When Erik Johnson is on, there aren't a lot of players like him. At 6'4" and 230 lbs, he can skate like the wind, stick handle through the densest of traffic, and smoothly finish from anywhere inside the blue line. His uncanny ability to glide through defenses looks almost effortless, his wide stick radius like the wingspan of his nickname, the majestic condor.
And that's just one end of the ice.
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Johnson's physical skills easily justify his first-overall draft position in 2006. The tools he possesses are rare in league where most teams are choosing between brutish size and the smaller, faster, puck-moving variety. With Johnson, you simply don't have to -- but you do have to worry about his health.
Ever since his infamous golf cart accident while a member of the St. Louis Blues, Johnson has endured a number of more minor knee injuries that have either cut short his season or limited his spectacular physical skills. In 2014-15, after 12 goals and 11 assists in 47 games (earning him his first All-Star nod), he suffered a sprain that would keep him out for the remainder of the year. And his success wasn't just counting stats either. His shot differential was Plus-4.0 5-on-5 relative to his teammates, all the while getting only 44.8% offensive-zone starts. It was a career year in just over half a season.
So, when the knee healed up prior to 2015-16, expectations remained high. Would Erik Johnson return to being the undisputed No. 1 defenseman for the Colorado Avalanche? Well, that's complicated.
Like the rest of the team, he struggled out the gate. Whether that had to do with regaining his health or adjusting to new defensive partner Francois Beauchemin, the pairing simply wasn't as good as the previous iteration with Jan Hejda. The pairing was getting a brutal amount of defensive-zone starts and not converting them into enough offensive chances.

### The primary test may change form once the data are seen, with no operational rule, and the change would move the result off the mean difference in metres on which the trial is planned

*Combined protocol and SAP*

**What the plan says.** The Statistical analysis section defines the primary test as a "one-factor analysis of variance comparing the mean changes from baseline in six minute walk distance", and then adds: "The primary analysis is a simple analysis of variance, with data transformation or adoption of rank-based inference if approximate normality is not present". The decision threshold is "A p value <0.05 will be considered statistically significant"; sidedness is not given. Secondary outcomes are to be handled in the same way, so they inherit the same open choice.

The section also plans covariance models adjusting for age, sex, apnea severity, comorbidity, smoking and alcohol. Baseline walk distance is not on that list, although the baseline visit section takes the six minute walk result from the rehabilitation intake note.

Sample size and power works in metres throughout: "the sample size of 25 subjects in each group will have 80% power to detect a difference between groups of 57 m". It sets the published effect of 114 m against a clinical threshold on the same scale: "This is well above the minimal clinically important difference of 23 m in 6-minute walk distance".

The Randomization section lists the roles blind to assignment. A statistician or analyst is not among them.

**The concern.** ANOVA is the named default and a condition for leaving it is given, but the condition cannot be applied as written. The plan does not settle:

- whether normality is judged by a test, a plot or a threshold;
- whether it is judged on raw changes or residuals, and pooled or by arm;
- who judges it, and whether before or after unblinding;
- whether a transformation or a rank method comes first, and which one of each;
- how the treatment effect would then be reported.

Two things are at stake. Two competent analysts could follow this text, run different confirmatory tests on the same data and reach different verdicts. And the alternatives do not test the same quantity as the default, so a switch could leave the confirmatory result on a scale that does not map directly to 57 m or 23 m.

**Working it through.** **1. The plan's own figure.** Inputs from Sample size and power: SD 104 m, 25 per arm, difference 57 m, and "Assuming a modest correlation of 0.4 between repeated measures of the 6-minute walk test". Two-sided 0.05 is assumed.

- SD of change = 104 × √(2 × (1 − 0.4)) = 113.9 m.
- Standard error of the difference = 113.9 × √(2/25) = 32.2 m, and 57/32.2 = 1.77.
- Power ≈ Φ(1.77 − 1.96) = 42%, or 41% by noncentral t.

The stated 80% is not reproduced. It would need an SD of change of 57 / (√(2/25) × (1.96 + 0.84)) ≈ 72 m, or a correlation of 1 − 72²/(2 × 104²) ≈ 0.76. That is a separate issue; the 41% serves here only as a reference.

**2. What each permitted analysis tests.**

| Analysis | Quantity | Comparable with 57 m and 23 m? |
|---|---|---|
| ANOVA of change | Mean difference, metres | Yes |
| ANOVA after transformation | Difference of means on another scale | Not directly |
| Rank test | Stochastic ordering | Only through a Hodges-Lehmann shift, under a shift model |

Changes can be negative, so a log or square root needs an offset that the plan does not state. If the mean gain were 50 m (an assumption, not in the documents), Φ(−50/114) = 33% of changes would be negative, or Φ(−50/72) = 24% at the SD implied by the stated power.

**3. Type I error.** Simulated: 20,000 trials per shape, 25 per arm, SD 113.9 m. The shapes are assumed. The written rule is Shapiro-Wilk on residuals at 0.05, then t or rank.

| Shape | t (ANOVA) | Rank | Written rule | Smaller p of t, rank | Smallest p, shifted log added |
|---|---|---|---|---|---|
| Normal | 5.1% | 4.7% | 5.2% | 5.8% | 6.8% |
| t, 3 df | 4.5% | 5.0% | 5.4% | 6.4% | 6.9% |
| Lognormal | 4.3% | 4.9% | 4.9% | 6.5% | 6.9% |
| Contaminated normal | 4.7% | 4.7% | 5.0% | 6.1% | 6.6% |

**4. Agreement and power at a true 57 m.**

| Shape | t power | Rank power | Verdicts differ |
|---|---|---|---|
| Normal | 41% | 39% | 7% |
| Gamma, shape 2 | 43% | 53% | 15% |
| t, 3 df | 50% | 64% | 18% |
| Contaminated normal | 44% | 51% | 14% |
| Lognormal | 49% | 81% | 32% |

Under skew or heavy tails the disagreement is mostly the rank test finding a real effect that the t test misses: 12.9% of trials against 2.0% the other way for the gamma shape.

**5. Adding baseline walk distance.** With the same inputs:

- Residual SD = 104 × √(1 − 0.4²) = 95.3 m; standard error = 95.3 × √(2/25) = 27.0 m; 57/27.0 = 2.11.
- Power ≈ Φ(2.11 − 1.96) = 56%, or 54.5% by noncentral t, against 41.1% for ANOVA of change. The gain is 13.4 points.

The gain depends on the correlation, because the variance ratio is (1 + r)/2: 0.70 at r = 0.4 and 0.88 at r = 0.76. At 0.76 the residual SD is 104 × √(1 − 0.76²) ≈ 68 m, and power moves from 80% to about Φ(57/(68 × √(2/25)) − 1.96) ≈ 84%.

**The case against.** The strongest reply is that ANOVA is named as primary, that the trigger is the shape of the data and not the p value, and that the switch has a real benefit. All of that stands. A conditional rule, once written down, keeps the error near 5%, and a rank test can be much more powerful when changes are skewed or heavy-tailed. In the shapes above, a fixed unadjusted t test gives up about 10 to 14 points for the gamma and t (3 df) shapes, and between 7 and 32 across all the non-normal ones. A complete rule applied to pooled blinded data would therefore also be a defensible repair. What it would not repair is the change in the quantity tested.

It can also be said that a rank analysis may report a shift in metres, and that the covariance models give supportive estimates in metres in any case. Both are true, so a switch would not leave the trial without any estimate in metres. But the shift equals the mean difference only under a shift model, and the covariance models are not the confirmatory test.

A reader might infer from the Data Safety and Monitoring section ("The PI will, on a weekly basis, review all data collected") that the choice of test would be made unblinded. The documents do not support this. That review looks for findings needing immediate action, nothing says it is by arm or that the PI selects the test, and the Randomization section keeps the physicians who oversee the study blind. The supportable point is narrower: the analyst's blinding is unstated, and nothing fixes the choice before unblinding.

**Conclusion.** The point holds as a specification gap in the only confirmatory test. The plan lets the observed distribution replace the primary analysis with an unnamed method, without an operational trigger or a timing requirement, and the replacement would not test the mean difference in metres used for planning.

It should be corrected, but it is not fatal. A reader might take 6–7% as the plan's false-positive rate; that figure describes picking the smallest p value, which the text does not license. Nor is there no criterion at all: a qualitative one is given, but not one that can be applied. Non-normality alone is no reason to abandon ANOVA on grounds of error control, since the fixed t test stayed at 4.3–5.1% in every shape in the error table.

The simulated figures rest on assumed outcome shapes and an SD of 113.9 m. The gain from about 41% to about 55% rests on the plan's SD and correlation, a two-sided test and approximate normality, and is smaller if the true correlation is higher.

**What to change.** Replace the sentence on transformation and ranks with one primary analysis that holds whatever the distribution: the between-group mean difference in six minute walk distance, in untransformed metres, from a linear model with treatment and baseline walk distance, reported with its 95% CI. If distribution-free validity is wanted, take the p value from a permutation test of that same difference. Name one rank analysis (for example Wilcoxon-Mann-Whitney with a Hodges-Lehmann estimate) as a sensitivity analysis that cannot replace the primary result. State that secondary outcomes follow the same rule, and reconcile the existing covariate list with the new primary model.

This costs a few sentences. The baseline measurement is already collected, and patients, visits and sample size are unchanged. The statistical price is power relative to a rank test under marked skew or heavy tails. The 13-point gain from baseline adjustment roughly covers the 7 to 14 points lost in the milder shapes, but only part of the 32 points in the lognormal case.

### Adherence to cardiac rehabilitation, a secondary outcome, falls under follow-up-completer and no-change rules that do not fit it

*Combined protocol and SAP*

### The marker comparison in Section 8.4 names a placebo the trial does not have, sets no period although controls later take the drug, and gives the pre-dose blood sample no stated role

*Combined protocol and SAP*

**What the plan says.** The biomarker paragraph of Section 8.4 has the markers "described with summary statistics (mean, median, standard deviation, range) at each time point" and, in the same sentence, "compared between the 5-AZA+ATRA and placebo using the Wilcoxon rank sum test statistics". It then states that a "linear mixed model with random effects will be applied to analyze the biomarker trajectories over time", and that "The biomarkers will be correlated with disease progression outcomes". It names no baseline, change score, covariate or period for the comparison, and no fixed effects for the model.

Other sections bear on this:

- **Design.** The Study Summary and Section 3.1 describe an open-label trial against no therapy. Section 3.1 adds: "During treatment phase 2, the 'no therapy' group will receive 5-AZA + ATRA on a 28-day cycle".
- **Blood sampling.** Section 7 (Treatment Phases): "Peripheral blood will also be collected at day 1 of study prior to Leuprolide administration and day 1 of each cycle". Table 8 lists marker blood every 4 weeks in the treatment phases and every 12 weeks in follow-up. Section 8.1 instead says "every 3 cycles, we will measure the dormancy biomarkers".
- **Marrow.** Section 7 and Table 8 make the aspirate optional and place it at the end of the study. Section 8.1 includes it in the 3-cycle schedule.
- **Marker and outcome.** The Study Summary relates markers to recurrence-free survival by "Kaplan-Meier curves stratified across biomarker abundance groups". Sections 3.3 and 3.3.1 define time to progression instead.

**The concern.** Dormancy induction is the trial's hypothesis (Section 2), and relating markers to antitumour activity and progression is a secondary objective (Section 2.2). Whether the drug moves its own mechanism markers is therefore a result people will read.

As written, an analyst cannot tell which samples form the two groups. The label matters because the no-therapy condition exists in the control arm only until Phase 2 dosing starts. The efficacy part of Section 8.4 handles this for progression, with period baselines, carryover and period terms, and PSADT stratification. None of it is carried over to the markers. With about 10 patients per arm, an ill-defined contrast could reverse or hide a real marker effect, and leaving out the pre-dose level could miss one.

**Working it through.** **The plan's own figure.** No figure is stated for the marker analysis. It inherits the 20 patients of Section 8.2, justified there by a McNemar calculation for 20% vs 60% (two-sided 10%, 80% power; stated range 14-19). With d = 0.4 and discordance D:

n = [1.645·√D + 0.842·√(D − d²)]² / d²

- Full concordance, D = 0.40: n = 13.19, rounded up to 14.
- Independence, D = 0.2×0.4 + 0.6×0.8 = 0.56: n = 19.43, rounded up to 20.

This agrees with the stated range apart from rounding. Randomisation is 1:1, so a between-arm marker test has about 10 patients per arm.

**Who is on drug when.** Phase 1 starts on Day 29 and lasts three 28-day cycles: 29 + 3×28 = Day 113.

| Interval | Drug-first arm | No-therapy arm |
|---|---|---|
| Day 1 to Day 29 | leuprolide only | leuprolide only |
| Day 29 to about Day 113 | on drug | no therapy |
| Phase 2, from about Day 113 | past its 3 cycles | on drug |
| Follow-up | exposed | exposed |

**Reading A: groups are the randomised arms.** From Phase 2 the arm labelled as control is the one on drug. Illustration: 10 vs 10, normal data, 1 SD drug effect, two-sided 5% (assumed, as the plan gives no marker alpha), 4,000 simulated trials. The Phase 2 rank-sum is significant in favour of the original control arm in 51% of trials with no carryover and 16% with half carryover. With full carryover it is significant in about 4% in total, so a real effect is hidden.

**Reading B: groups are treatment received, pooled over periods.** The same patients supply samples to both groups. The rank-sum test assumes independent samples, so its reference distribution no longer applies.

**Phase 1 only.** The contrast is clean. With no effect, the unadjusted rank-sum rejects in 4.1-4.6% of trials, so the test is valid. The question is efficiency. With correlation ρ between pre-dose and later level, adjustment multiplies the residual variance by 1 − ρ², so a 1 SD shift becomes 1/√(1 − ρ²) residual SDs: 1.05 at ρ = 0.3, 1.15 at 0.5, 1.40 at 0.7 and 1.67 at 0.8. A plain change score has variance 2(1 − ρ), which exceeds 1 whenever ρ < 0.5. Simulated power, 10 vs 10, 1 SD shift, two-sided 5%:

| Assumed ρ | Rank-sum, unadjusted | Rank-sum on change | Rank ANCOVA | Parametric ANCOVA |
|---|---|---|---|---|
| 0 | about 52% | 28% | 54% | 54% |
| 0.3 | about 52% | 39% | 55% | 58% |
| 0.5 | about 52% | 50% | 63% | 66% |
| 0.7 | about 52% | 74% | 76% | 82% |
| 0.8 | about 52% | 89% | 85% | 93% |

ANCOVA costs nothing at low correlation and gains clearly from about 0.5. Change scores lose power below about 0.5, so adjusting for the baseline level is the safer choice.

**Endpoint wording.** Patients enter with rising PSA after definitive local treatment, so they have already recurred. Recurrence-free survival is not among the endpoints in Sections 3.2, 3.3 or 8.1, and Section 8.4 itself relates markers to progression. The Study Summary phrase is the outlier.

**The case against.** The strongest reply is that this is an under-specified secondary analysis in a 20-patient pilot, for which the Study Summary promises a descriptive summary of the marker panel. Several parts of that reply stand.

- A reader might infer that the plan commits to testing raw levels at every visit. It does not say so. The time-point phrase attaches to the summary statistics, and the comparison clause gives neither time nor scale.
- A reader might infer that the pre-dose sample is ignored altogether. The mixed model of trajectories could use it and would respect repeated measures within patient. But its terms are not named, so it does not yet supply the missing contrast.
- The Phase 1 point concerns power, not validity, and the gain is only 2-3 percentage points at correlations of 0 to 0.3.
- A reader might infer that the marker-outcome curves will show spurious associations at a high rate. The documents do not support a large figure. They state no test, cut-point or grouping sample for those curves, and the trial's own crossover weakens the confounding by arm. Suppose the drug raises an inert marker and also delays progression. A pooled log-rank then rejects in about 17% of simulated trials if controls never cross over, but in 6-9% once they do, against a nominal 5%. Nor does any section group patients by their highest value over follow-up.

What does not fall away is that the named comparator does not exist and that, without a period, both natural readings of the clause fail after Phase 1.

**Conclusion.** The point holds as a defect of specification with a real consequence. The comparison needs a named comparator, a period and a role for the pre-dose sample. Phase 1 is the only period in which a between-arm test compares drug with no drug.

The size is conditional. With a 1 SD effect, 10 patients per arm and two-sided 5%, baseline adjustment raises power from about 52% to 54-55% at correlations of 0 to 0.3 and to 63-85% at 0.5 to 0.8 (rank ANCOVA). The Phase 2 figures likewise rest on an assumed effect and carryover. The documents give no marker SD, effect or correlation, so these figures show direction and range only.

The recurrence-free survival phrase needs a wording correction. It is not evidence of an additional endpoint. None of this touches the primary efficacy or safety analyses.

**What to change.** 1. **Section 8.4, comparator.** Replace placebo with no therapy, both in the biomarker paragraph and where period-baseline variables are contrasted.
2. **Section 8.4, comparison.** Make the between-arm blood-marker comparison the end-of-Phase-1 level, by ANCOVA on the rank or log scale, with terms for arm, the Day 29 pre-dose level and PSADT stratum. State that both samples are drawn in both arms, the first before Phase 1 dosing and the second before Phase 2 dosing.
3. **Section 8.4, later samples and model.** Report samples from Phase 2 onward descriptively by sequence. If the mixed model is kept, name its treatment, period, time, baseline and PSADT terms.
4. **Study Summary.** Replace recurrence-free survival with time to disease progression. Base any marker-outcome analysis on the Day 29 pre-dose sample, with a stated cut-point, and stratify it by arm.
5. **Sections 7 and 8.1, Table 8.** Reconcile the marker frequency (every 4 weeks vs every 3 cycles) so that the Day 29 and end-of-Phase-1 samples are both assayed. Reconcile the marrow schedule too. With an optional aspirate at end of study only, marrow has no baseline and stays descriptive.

It wasn't until after another more minor knee injury suffered in early January when Johnson started to get his footing. Finally, he looked like his old self and the goals started piling up again. He would finish with 27 points in 73 games, but the possession numbers weren't as pretty. With just 42.7% o-zone starts, he would finish the year Minus-0.7 CF Rel, a considerable slide from the previous season.
Was it the defensive system? Was it playing 24:00-plus a game with Beauchemin? Or was the regression due to the physical health of Johnson?
Chances are it's a little bit of each and the team is going to have to find a solution to overcome all of it if they're to be successful next year. Johnson has to find a way to play a full season, the team needs to experiment with a younger defensive partner whose play won't diminish playing big minutes, and the defensive system needs to do a better job suppressing shots.